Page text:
Did Trump 'Start' a War that Began 40 Years Ago?
In recent weeks, President Trump has been accused of starting a war with Iran. Democratic media activists — and even some never-war, "America First" isolationists among the Trump base on the right — have reacted with a bit of hysteria over his major punch back at the Islamic regime. In a remarkably surgical strike, Trump took out the hostile Islamic Republic's "beloved hero," General Qassem Soleimani. So Trump has now been branded a "neocon" who committed a "war crime" and started a third world war. But if we look back at the Iranian regime's past behavior, it is clear that Trump's missile strike was a rare act of defensive retaliation against four decades of Islamic jihad.
On November 4, 1979, a terrorist gang of the Muslim Students of the Imam Khomeini Line stormed the United States embassy in Tehran. They kidnapped 52 American diplomats and civilians. By definition, an embassy is the sovereign territory of one nation on the soil of a host nation. When the host regime allows — or actually plots — invasion of an embassy, that is an act of war.
In that case, Ayatollah Ruhollah Khomeini, as first "supreme leader" of Iran, had brought the country under rule by Islamic law that past January. So sanctity of the embassy simply no longer mattered to the Muslims who seized that power. As the Quran commands them by verse 47:35, "[s]o do not weaken and call for peace while you are superior; and Allah is with you and will never deprive you of [the reward of] your deeds."
By the Islamic supremacism of Allah's law, Khomeini's embassy invasion was a righteous act of war. Such warfare intent even became codified in the newly imposed Islamic constitution. As it declares for itself, "the constitution prepares the ground for continuing this revolution at home and abroad." To be clear, "abroad" means the entirety of the non-Islamic world — and especially America. That is why when I grew up there, I was trained to chant "Death to America!" in school.
That Islamic constitution spells out for the Muslims of Iran their "ideological mission, i.e. striving ( jehād) on the path of God and struggle on the path of expanding the sovereignty of the law of God in the world; in accordance with the Qur'anic verse: 'Against them make ready your strength to the utmost of your power, including steeds of war, to strike terror into (the hearts of) the enemies, of Allah and your enemies' (8:60)."
As one of Iran's first acts of Islamic war, the embassy attack was triggered by President Carter's refusal to hand over the Shah — Mohammed Reza Pahlavi — who had sought treatment in the U.S for stomach cancer. Khomeini's war hostages remained captive for 444 days, until release on Ronald Reagan's inauguration on January 20, 1981.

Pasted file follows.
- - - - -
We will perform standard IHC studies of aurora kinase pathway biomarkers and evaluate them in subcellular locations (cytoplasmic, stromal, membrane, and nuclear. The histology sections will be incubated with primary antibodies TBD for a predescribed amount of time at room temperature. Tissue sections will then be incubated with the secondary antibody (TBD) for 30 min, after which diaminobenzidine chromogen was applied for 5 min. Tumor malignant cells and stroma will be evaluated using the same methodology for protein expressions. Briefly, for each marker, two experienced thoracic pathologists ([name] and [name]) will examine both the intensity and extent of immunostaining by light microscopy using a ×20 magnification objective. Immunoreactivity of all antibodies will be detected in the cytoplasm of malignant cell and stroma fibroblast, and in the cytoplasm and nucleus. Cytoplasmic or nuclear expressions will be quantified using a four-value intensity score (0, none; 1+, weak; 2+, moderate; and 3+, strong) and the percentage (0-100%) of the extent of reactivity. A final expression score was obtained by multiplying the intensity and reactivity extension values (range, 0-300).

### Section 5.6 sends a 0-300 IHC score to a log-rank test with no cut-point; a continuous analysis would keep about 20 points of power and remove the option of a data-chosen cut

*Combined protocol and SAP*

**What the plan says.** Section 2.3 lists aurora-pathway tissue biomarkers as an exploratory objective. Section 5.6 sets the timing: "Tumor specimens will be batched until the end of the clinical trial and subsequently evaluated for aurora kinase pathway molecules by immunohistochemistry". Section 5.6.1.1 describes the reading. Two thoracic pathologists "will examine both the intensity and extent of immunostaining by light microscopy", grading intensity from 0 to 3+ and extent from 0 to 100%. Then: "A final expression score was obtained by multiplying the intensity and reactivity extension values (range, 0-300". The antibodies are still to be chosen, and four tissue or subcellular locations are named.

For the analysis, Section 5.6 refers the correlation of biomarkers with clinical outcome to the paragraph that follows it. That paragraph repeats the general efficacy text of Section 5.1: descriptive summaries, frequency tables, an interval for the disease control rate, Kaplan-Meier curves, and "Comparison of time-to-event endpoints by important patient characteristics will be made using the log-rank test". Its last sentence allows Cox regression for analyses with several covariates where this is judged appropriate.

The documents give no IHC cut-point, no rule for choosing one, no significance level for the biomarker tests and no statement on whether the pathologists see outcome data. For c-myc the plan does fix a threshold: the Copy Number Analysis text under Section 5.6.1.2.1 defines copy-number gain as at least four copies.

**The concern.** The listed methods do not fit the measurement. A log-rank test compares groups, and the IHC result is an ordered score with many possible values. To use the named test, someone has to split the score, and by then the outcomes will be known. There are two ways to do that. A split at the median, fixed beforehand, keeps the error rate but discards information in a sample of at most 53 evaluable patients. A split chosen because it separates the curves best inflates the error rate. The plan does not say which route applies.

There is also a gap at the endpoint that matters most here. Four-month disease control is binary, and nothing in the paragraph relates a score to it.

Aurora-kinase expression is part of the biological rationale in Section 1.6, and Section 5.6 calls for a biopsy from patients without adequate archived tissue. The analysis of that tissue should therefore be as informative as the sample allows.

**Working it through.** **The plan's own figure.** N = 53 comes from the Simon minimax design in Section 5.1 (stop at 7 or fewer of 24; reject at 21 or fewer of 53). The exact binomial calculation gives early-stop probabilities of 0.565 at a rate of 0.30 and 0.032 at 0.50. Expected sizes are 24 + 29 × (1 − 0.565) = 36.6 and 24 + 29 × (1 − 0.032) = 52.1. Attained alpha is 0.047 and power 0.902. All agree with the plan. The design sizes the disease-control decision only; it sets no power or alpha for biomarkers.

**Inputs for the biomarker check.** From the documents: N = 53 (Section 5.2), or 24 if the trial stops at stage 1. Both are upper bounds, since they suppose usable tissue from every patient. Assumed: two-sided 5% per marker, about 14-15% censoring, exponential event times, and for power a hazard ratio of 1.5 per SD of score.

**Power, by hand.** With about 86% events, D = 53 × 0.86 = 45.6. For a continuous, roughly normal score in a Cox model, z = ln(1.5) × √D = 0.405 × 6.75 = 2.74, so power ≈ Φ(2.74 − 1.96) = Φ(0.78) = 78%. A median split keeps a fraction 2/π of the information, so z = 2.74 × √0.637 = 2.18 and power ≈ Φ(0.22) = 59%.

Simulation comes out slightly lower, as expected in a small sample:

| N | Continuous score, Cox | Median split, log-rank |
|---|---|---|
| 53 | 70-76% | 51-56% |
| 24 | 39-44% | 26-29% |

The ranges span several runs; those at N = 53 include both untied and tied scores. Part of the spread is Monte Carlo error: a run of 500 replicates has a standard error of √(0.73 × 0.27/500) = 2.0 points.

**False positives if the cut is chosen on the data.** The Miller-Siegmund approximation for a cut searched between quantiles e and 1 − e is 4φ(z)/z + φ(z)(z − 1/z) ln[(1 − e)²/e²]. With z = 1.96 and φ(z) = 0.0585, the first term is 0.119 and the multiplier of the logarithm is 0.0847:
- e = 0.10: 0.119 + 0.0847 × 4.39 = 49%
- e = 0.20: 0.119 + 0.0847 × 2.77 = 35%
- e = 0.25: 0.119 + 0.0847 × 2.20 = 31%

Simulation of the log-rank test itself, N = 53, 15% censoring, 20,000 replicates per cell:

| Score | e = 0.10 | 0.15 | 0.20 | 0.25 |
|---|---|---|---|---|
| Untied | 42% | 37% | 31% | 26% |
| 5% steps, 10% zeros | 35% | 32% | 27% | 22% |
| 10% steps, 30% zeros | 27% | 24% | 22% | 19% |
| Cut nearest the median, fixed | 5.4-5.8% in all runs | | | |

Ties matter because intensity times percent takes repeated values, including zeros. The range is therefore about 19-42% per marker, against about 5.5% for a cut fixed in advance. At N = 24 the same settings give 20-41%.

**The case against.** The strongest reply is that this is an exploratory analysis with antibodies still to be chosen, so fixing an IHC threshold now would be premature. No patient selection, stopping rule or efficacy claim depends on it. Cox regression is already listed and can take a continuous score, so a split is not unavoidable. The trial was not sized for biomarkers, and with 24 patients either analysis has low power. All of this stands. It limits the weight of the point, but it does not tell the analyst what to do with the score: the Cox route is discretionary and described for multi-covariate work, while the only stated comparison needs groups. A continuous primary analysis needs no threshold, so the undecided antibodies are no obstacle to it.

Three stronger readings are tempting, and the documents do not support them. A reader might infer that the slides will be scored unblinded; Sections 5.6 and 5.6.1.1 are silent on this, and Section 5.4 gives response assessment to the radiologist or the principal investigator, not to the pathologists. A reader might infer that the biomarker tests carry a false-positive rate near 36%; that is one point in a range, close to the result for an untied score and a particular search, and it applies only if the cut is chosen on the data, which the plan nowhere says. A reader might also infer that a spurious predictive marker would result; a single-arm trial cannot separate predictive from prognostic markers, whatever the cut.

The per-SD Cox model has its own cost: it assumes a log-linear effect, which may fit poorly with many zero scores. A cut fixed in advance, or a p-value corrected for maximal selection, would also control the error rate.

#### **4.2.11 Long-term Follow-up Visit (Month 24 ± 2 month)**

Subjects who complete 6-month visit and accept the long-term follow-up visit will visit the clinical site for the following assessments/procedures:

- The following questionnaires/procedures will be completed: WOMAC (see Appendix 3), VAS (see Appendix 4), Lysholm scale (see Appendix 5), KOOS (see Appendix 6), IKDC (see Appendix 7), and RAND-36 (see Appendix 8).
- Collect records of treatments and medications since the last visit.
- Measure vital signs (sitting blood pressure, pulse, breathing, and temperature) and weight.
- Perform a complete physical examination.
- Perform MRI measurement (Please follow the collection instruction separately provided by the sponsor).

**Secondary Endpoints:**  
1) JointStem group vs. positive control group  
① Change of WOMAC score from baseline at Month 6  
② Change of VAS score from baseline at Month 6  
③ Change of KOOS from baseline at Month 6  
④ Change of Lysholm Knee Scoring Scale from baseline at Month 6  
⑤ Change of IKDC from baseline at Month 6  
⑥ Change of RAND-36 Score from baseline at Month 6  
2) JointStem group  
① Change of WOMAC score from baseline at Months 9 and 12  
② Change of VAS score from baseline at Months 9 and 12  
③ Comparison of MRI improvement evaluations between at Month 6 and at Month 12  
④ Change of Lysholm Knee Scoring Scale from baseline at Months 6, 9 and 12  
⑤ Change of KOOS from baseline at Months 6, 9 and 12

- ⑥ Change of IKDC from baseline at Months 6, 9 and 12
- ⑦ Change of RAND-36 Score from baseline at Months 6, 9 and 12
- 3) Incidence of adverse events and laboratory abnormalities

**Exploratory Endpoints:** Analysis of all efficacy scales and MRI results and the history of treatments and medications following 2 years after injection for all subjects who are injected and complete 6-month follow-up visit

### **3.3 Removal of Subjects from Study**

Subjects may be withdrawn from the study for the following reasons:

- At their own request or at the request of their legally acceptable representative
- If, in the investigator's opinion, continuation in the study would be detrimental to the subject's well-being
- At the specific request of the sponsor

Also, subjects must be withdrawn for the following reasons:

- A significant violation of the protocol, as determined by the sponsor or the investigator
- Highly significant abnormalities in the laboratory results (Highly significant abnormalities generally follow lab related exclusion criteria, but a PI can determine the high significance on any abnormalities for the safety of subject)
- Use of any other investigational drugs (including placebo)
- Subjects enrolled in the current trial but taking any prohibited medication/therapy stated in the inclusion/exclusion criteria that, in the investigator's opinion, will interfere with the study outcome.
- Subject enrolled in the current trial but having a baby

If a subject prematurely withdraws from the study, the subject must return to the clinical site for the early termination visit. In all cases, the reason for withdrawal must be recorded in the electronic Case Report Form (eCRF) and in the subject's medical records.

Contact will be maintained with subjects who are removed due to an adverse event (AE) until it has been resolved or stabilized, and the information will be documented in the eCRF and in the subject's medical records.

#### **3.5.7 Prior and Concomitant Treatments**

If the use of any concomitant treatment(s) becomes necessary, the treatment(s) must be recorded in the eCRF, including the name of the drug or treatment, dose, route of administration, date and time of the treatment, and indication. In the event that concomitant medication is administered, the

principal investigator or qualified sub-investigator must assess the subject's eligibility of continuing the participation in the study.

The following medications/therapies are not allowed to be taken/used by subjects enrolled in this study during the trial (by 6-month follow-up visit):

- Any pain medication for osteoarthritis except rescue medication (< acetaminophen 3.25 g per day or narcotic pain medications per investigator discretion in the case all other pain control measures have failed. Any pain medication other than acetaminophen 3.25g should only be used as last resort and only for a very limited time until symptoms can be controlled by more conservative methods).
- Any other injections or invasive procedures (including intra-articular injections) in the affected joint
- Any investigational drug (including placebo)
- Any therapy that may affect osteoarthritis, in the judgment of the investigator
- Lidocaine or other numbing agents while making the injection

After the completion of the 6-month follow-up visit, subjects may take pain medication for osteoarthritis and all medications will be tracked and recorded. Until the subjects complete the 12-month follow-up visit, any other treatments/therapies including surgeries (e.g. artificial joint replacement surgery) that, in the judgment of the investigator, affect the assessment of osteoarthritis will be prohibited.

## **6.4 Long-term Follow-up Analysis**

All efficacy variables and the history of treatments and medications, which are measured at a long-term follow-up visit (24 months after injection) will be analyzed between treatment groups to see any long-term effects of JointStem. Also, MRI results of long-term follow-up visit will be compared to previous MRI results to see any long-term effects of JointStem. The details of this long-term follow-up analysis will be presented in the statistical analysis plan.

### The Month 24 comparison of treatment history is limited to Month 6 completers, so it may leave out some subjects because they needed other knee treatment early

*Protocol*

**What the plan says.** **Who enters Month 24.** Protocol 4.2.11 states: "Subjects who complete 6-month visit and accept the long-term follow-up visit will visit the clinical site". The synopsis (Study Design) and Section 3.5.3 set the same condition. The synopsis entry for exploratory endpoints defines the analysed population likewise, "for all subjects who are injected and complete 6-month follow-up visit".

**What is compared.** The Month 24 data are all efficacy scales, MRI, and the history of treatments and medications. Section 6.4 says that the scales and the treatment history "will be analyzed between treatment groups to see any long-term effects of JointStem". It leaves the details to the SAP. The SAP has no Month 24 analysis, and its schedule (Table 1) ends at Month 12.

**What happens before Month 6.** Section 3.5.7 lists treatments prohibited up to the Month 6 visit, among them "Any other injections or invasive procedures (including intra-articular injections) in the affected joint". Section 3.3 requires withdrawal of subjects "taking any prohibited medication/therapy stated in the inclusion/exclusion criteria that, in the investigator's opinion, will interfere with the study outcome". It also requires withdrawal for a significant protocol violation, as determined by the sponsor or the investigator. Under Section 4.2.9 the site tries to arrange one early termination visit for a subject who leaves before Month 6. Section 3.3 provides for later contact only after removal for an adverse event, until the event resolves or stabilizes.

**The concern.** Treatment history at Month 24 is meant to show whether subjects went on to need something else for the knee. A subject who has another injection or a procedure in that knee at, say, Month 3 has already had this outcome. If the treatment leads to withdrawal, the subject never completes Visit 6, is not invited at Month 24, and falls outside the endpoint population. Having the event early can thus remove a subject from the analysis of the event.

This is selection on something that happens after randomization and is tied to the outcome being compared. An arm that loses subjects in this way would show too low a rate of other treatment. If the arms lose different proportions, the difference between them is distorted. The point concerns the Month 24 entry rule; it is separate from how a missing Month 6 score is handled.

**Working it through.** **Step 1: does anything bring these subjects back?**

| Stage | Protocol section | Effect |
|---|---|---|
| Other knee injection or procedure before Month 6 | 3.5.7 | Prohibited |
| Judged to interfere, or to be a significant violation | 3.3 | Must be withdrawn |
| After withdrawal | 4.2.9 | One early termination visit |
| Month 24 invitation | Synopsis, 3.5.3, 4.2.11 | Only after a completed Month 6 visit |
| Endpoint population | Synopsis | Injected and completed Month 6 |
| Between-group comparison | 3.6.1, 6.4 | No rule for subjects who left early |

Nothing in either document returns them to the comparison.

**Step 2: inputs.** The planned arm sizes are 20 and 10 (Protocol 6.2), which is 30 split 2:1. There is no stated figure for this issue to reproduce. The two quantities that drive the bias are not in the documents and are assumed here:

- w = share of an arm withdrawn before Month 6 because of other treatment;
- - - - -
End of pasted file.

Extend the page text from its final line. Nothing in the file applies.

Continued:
Over the past forty years, Islamic Iran has maimed and killed many hundreds of Americans, and others, in endless acts of warfare and terror. Some people might think to explain those casualties as the folly of American interventionism abroad — if only America would stay out of Islamic lands, then Muslims would not fight us, is their hope. But repeatedly, the Quran proves them wrong, as commanded in verse 2:216: "[f]ighting has been enjoined upon you while it is hateful to you. But perhaps you hate a thing and it is good for you; and perhaps you love a thing and it is bad for you. And Allah Knows, while you know not."
Even if we put all of that aside, it remains fact that over the past forty years, there has never been any peace treaty or ceasefire declared between the Islamic Republic of Iran and the United States. The two countries have been effectively at war ever since the embassy invasion. We have no indication that Iran will ever stop, as long as the regime remains in power.
On December 31, 2019, in echoes of the 1979 invasion, a mob organized by Soleimani's terrorist army, the Quds Force, attacked the U.S. embassy in Baghdad. It also seemed to be a replay of attacks on America's compounds in Benghazi on September 11, 2012.
But President Trump's resolve to defend Americans in the war zone proved to be the weakness of neither 1979's Jimmy Carter nor 2012's Barack Obama. By Trump's leadership, on January 3, 2020, both Soleimani and Abu Mahdi al-Muhandis, leader of the Popular Mobilization Forces, Iraqi allies of the Quds Force, were killed in a U.S. drone strike.
President Trump did not start this war, either forty years ago or last year. He has no intent to perpetuate it for another forty years. In fact, President Trump's strong actions have moved the region farther away from devastating war. The sanctions he has put in place have crippled the Islamic Republic's ability to scale up any war it might fuel. Trump negated the $150-billion bribery deal Obama paid in hopes to pacify the regime's nuclear ambitions. The 2019 embassy attack — like the oil tanker attacks that summer — was a loser's gamble by the regime.
By standing strong against the Islamic regime, President Trump has won the hearts of the Iranian people, most of whom detest their own oppressive and warmongering government. Iranians celebrated Soleimani's death. In fact, the tweet President Trump sent out in Farsi in support of the Iranian protesters became the most "liked" Persian-language tweet in the history of Twitter.
President Trump's moral clarity and support are indispensable to the protesters in Iran, who are being murdered in the streets because they hate being ruled by Islamic law while they show love of America's flag.
Khomeini was fond of saying, "America can't do a damn thing." However Trump proved that America can. Strong American leadership could result in a new Iranian Revolution for freedom, rather than the "World War III" of the doomsayers. They consistently fail to understand why Iran's Muslim soldiers have kept making war upon us non-Muslims in the world for the past forty years — and for the past fourteen centuries.